“God saw all that he had made, and it was very good” — Genesis, 1:31
December 25, 2012
This was my homily for Christmas Day:
Flags at half staff.
Moments of silence.
Tolling church bells.
These are things that have contributed to the atmosphere of the past 12 days.
And there was another: Christmas lights gone dark for a night.
Maybe many of us feel a little awkward, a little guilty even, about celebrating the holiday at all
And yet, in a way, nothing could be more appropriate.
Nothing could be more fitting at this moment in our lives together in America than to celebrate the birth of Jesus of Nazareth and to remember what that birth means.
Some events — and surely an event that took place this month — may contribute to a certain pessimism about our human condition.
It’s the 21st century, we might say to ourselves in one way or another.
It’s the 21st century, and how far have we come if this is the best we can do?
What’s wrong with all of us, if some of us are capable of this, if none of us can prevent such things?
There are some philosophies — both religious and secular — that would answer those questions by saying, “What do you expect?”
“Human beings are fundamentally flawed creatures, and sooner or later they’re going to act on their worst instincts.”
But Christmas says otherwise.
What we celebrate today is that the child born in the manger was, in one person, both a human being and God himself.
We sometimes hear this expressed in negative terms.
We sometimes hear that God lowered himself, to take on the nature of miserable humankind.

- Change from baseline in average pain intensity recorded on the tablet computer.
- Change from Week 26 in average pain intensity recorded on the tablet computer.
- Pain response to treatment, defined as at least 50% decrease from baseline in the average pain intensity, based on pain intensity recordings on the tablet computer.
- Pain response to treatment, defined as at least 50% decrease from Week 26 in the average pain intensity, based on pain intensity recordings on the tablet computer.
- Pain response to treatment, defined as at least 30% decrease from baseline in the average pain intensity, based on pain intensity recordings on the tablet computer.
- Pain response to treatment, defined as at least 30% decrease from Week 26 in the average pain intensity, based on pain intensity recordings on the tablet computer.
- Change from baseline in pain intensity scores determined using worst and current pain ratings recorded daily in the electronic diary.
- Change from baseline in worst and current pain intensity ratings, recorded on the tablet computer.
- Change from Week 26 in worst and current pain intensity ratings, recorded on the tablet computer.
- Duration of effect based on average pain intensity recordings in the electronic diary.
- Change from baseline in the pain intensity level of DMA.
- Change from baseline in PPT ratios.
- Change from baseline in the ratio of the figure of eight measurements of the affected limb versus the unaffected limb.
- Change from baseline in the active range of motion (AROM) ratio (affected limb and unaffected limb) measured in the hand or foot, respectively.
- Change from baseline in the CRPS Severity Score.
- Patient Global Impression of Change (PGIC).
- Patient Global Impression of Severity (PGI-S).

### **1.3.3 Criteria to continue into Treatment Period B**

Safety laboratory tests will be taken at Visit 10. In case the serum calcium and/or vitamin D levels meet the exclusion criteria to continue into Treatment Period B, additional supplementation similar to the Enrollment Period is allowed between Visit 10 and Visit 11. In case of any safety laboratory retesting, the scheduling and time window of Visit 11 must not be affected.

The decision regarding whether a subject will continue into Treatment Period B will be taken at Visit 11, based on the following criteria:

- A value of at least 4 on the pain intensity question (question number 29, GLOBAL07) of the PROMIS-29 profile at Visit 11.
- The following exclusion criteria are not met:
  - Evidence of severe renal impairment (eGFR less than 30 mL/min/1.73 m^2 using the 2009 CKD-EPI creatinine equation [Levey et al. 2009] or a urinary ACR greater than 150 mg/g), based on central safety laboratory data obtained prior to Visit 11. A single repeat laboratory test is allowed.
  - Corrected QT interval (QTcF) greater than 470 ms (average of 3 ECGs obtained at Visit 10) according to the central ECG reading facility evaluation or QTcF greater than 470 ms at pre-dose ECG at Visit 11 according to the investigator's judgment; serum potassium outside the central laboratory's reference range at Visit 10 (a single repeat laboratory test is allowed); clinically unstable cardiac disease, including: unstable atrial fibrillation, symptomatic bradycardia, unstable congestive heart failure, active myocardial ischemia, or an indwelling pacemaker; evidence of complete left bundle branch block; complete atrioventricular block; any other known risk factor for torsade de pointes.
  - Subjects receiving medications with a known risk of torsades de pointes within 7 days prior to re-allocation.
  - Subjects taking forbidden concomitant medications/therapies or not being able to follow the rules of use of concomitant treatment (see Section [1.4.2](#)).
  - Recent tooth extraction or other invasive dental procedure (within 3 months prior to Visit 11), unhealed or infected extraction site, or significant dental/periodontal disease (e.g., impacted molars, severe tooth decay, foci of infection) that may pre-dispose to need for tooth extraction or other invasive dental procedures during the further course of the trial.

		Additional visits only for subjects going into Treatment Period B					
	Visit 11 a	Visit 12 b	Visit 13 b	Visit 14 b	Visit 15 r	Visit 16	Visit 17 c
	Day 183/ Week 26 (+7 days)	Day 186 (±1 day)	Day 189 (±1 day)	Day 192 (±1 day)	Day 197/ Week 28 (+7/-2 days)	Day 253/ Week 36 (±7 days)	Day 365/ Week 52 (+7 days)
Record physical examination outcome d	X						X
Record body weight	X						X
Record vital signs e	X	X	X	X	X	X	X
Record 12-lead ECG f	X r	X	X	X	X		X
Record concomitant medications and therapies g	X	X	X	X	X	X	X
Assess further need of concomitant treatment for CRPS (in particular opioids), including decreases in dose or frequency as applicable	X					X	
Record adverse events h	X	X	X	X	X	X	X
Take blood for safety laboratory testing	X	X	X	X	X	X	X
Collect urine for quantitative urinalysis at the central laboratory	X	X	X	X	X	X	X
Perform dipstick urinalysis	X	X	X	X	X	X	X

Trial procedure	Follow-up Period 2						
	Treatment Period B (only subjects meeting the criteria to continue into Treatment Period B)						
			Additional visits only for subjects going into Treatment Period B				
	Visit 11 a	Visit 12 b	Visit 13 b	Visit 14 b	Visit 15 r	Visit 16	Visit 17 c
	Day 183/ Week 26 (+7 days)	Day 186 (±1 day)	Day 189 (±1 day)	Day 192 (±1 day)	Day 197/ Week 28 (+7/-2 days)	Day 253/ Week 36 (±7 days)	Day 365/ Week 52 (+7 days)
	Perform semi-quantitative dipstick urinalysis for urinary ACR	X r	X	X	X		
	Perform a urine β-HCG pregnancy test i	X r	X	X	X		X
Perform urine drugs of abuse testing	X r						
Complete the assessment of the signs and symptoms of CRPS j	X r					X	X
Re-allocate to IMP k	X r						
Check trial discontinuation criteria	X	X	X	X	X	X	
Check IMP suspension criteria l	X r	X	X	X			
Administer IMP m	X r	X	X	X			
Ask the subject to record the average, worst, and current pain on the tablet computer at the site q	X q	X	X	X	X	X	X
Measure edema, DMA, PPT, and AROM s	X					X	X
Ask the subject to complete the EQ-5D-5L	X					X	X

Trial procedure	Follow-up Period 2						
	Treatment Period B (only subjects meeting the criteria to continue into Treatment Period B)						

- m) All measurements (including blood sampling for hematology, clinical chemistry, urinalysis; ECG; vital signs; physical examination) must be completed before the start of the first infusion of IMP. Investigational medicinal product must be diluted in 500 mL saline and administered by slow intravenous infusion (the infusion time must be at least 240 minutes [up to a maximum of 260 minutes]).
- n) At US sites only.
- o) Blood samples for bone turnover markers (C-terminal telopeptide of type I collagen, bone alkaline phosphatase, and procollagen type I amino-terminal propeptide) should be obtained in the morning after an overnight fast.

But while we recognize that God is greater than any one of us, greater than all of us put together, we don’t have to look on the birth of Jesus — in fact, I suggest that we should not look on the birth of Jesus — as an act of condescension.
On the contrary, the birth of Jesus is an act of love.
In the birth of Jesus, God shows his love for us — not only because he was willing to obscure his divine nature with the physical appearance of humanity, but because he placed such a value on human nature that he wanted to show that the men and women and children he created were fit to live in his company, fit to coexist in the same person — in the child born in Bethlehem.
God is anything but pessimistic about human beings.
Jesus demonstrated that over and over again — with Matthew, with Zaccheus, with the woman at the well in Samaria, with the woman accused of adultery, with Peter, with the thief dying alongside him on a cross, and with Paul.
He told us about it in those parables that resound through the ages: the father and his two sons, the Good Samaritan, the one lost sheep from the ninety-nine.
Jesus, who looked on human beings with such optimism, encountered in his lifetime Herod and his sons, Judas Iscariot, Pontius Pilate, and people whose jealousy or paranoia inspired them to criticize him, attack him, ostracize him, eventually kill him.
But even at that extremity, the last thing he said about such people was, “Father, forgive them.”
And while we may not be able to look as deeply into those souls as Jesus did, we take him at his word.
Every now and then, someone — for reasons that we really do not understand — commits an act that might make us ask us just how low human nature can descend.
But we don’t have to look far — and we didn’t have to look far this month — to find far more people, including people sitting in this church, whose heroism and generosity help us to see just how high human nature can soar.
The Catholic Church teaches that human beings are essentially good.
Christmas — and perhaps this Christmas especially — is a good time to recall that and to celebrate it in the words of the hymn.
“Long lay the world in sin and error pining, then he appeared, and the soul felt its worth.”